A month later, Vincent is working at Story Road with our friend Clément. When Vincent comes back he has a wreath from Pat. I hang it on my front door in our city house. It says “Our Country Cabin” on it. I like it. It’s cozy. I write Pat a thank you note. I will be happy to meet her in person. 


I am not used to the country. I grew up in the suburbs of Buffalo, NY. My aunt and uncle live in the Finger Lakes. At Thanksgiving, I leave their house at night. It is surrounded in darkness. There are no street lamps. It is so quiet and dark. I am slightly afraid of the country. All that darkness. The emptiness. Bad things could happen in all that space; it scares me. But, here at Story Road, I feel safe. 

Ron and his crew dig to find the 70 foot well.

At night we bundle into wool sweaters and wool socks. When I have to wake up to go to the bathroom, I am too groggy to be afraid. I go out into the woods, under the stars and pee. It is not scary. The moon seems protective. The trees watch over us.

The person who digs our well is named Ron. He calls us “city people.”  He has a good sense of humor and cracks jokes as he uses his excavator to try and find the 70 foot well. We are so hopeful that it will work, but when he finds it, he empties the water out of it in less than three minutes. It’s a dry well. I almost feel like crying. 


All the contractors tend to treat us with curiosity and enthusiasm for the project. Chris, our main contractor, seems to really get our project. Randy, our civil engineer, came out to the property with his girlfriend, Kim who takes the notes. At one point in the conversation, we learn that to have our leach field (for our septic tank) we need to cut down a bunch of trees. Chris tells Randy that if we cut down too many trees the whole point of our project is destroyed. I am so happy when he says this, as the trees are the most important part of the land for me. I want to be a steward of the land. Removing all the roofing tiles and other debris makes me feel that I am tending to the land. I am, in some ways, mothering it.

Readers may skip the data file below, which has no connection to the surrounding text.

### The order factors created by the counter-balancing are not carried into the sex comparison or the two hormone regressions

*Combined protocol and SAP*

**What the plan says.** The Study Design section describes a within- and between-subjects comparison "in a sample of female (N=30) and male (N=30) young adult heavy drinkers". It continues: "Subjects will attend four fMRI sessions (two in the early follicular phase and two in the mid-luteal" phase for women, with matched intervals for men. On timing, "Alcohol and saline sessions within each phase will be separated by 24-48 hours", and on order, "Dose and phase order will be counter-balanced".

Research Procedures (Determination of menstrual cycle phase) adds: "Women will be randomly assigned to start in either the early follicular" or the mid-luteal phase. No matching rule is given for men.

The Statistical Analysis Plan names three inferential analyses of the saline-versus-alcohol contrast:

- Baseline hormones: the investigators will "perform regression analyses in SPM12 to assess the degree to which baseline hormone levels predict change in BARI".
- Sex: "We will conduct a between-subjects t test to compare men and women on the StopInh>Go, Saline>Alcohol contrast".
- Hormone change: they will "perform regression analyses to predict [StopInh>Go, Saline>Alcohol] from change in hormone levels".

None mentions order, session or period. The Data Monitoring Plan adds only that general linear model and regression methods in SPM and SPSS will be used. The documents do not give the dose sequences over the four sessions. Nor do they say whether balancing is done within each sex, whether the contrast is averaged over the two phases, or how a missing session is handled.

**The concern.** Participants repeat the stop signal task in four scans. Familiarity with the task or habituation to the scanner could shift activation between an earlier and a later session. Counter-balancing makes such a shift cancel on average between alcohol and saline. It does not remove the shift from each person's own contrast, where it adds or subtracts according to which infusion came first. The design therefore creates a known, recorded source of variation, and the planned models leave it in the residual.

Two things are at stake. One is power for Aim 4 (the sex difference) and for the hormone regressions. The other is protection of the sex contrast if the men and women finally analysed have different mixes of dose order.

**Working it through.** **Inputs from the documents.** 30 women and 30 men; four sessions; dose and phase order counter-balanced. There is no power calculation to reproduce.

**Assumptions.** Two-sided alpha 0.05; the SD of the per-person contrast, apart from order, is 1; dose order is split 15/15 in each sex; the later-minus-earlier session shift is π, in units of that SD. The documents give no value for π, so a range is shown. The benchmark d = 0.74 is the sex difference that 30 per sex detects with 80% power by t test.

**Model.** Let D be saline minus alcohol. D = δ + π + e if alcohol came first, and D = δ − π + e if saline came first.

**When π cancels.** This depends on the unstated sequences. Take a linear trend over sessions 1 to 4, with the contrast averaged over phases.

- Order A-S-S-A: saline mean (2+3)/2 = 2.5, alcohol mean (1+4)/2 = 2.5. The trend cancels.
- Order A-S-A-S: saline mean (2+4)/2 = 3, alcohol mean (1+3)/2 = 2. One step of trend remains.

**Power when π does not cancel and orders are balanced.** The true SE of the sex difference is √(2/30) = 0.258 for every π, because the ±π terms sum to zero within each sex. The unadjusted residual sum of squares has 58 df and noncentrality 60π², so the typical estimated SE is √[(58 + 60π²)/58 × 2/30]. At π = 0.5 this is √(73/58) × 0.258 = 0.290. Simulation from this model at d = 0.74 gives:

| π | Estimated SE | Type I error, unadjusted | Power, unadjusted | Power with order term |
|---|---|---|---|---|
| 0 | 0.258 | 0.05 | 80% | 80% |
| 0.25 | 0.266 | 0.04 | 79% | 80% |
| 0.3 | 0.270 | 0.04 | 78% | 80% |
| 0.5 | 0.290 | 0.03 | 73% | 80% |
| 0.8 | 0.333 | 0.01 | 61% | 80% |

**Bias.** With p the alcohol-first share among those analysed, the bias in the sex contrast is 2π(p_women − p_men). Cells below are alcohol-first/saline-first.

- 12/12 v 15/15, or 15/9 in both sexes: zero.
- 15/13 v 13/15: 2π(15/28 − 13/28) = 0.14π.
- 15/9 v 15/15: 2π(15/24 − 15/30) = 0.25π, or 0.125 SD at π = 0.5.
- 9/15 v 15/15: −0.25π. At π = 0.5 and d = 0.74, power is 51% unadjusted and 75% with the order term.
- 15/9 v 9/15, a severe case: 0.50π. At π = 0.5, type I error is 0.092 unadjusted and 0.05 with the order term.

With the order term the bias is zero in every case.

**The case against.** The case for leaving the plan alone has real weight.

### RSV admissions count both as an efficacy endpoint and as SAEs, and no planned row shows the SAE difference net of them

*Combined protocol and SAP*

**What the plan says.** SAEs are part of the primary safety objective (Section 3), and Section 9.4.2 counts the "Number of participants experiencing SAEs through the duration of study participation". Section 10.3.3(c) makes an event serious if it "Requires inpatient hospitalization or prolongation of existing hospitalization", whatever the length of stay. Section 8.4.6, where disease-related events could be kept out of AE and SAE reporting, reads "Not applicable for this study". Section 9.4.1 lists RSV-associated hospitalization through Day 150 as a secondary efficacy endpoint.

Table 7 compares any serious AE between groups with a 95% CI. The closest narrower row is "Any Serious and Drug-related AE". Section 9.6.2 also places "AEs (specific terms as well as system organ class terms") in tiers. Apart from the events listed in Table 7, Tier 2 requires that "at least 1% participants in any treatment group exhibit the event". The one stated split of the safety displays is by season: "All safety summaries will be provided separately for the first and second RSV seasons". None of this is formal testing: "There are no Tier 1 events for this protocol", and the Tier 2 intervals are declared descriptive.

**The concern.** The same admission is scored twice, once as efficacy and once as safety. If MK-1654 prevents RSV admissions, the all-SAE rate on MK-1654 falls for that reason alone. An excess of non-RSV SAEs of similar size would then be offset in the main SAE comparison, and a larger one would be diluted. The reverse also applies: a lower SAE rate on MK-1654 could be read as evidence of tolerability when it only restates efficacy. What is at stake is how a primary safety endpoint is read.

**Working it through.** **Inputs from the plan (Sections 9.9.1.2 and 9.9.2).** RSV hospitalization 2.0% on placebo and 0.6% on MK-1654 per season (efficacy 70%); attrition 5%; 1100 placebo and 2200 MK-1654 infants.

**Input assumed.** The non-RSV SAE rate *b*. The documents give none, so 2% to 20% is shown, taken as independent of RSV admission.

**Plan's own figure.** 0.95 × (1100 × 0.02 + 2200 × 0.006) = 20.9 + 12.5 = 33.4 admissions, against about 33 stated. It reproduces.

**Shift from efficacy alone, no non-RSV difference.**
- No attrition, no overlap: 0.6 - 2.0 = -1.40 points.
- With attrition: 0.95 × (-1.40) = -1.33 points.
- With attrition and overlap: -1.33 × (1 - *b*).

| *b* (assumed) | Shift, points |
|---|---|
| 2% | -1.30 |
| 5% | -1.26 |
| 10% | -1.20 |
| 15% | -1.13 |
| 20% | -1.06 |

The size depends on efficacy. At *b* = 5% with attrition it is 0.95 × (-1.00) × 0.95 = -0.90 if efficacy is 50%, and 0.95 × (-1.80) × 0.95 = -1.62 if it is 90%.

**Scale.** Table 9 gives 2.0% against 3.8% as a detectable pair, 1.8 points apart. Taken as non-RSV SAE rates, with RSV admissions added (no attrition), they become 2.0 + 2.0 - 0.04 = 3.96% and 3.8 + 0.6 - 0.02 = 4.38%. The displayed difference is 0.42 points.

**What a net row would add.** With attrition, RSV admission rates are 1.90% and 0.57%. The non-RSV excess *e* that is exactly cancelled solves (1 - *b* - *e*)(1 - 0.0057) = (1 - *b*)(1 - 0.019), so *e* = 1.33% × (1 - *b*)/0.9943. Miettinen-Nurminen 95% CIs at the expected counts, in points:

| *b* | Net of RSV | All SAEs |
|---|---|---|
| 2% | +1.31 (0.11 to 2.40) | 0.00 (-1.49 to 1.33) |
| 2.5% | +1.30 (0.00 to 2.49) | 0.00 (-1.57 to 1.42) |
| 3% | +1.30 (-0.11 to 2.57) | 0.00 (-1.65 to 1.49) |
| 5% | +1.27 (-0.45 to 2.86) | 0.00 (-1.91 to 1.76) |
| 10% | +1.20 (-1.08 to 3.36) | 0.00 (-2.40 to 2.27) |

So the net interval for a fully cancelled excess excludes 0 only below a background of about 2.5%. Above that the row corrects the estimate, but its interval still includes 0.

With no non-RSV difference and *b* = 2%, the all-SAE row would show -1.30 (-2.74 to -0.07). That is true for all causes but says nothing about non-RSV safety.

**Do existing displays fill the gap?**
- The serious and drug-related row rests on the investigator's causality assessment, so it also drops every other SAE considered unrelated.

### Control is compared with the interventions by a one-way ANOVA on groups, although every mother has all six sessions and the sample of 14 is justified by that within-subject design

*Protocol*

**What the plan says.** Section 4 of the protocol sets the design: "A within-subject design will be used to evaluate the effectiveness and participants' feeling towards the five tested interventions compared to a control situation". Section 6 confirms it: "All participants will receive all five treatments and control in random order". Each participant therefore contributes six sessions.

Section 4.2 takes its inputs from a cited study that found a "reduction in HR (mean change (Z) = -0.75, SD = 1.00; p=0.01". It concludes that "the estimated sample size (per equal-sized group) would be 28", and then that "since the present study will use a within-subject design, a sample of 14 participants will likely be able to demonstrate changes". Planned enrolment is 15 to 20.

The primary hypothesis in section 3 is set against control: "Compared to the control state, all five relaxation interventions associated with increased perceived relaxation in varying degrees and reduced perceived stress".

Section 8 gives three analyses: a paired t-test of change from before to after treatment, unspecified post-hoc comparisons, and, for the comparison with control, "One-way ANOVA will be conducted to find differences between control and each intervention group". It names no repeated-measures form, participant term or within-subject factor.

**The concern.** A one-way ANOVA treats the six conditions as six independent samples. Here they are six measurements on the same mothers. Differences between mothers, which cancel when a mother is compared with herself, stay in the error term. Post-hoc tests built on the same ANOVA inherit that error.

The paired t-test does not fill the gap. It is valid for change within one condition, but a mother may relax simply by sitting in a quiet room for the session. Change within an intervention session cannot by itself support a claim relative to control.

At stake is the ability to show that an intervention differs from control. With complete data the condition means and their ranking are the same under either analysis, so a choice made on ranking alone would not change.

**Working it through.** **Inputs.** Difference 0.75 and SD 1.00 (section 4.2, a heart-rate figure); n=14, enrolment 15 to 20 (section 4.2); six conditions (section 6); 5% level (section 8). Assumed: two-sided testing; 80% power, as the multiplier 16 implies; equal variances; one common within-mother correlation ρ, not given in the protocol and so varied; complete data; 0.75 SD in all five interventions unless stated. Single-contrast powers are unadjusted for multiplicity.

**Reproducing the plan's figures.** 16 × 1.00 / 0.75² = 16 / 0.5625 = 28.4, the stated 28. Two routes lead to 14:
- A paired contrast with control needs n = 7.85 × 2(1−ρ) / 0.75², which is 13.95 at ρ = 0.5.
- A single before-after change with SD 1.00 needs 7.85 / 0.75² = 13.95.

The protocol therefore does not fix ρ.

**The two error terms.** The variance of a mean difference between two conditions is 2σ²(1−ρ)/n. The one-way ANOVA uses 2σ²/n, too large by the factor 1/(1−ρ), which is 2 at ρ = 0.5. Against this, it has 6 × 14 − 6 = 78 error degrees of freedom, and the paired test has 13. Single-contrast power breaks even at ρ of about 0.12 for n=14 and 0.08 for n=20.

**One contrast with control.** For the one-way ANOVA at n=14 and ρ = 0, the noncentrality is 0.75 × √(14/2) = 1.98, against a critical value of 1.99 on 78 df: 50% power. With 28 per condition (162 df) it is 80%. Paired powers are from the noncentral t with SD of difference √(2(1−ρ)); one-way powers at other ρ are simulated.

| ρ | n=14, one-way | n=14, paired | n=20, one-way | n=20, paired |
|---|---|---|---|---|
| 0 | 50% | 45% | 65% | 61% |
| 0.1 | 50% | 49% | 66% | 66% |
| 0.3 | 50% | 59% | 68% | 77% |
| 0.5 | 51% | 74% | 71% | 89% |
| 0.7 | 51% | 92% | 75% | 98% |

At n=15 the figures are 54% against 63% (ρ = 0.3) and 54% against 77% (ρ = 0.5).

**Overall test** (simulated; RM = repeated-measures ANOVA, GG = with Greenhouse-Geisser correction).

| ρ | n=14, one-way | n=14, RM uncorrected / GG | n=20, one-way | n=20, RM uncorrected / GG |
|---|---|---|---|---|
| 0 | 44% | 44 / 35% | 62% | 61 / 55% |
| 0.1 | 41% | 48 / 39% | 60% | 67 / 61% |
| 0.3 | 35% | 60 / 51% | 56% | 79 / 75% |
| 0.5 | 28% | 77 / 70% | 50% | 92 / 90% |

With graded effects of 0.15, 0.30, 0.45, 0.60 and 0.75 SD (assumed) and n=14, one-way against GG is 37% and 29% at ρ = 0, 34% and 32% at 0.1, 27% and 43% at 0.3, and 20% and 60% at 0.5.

Randy has a very calming presence and he says that they can run the pipes in the leach field in a certain way to avoid cutting down a lot of trees. This makes me and Vincent very happy. 


Our next adventure is figuring out how to get a camper on the land so that we can have a proper bathroom and sink (currently, we use a bucket). Yesterday, we drove over to Rochester, NY to see a camper. We meet a woman named Leah who shows it to us. It is small and not very aesthetically pleasing, but there is something I like about it. I like the idea of having a small place on our land that is warm and dry. Vincent knows that I don’t think it is very beautiful, and he says, “We could hang lights on it outside. We could make it nice.” I smile at the thought of the camper. It could be just what we need: a place to temporarily live in as we build.

And, so, the project continues. The people we meet are interesting and unusual. I like all of them. I am so grateful that they will help us make this work. It makes me realize that you need people. Even among all these trees and frogs and the moon, we humans need each other. 

When we leave Story Road that day, we drive away past Sterling’s house with his old dog and Pat’s house with her cute holiday decorations. We drive back home to our city: rusty, lovely, Buffalo. We aren’t country people and probably will never be country people. But, we can step out of these roles, like stepping out of a Halloween costume. We are just people. People working together to make something calm, beautiful and wild.